Preferably, the method further includes deleting at least some identifiers and sections relating to a message when the message is deleted from the storage device.
Preferably, at least some of the message threads have at least one of the sections in common.
Preferably, the sections are message text sections.
Preferably, the step of assigning further includes hashing each section to define its respective identifier.
Preferably, the message text sections are sequential.
Preferably, the message text sections contain one of original message text and subsequent reply message text.
Preferably, each message text section contains one of message text generated by a wireless device and message text received by the wireless device.
Preferably, the storage device is contained in a wireless device.
In accordance with further aspects of the present invention there is provided an apparatus such as a data processing system, a method for adapting this system, as well as articles of manufacture such as a computer readable medium having program instructions recorded thereon for practising the method of the invention.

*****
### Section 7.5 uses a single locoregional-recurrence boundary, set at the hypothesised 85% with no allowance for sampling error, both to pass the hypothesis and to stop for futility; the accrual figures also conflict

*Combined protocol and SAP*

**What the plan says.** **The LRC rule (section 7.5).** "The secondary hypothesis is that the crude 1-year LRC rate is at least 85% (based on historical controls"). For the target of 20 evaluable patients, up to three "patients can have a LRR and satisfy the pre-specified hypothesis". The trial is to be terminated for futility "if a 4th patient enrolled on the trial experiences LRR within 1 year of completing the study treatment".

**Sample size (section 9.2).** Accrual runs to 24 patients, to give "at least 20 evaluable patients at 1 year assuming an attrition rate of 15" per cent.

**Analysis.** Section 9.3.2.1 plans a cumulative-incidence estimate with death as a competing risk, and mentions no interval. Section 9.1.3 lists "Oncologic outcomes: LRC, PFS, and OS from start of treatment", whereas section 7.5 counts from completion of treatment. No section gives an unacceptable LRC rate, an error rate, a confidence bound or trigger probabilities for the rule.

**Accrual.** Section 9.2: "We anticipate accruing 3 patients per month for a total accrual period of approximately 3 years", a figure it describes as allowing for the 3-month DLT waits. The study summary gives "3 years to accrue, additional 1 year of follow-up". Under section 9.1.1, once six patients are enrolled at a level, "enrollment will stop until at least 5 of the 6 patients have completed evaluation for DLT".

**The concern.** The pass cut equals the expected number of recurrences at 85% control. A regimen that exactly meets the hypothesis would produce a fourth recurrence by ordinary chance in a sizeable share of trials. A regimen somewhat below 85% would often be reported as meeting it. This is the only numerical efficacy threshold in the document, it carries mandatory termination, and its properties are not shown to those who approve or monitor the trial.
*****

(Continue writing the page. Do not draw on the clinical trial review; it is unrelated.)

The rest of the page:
Further features and advantages of the embodiments of the present invention will become apparent from the following detailed description, taken in combination with the appended drawings, in which:
It will be noted that throughout the appended drawings, like features are identified by like reference numerals.
The following detailed description of the embodiments of the present invention does not limit the implementation of the invention to any particular computer programming language. The present invention may be implemented in any computer programming language provided that the operating system (“OS”) provides the facilities that may support the requirements of the present invention. A preferred embodiment is implemented in the JAVA™ computer programming language (or other computer programming languages such as C or C++). (JAVA and all JAVA-based trademarks are the trademarks of Sun Microsystems Corporation.) Any limitations presented would be a result of a particular type of operating system or computer programming language and would not be a limitation of the present invention.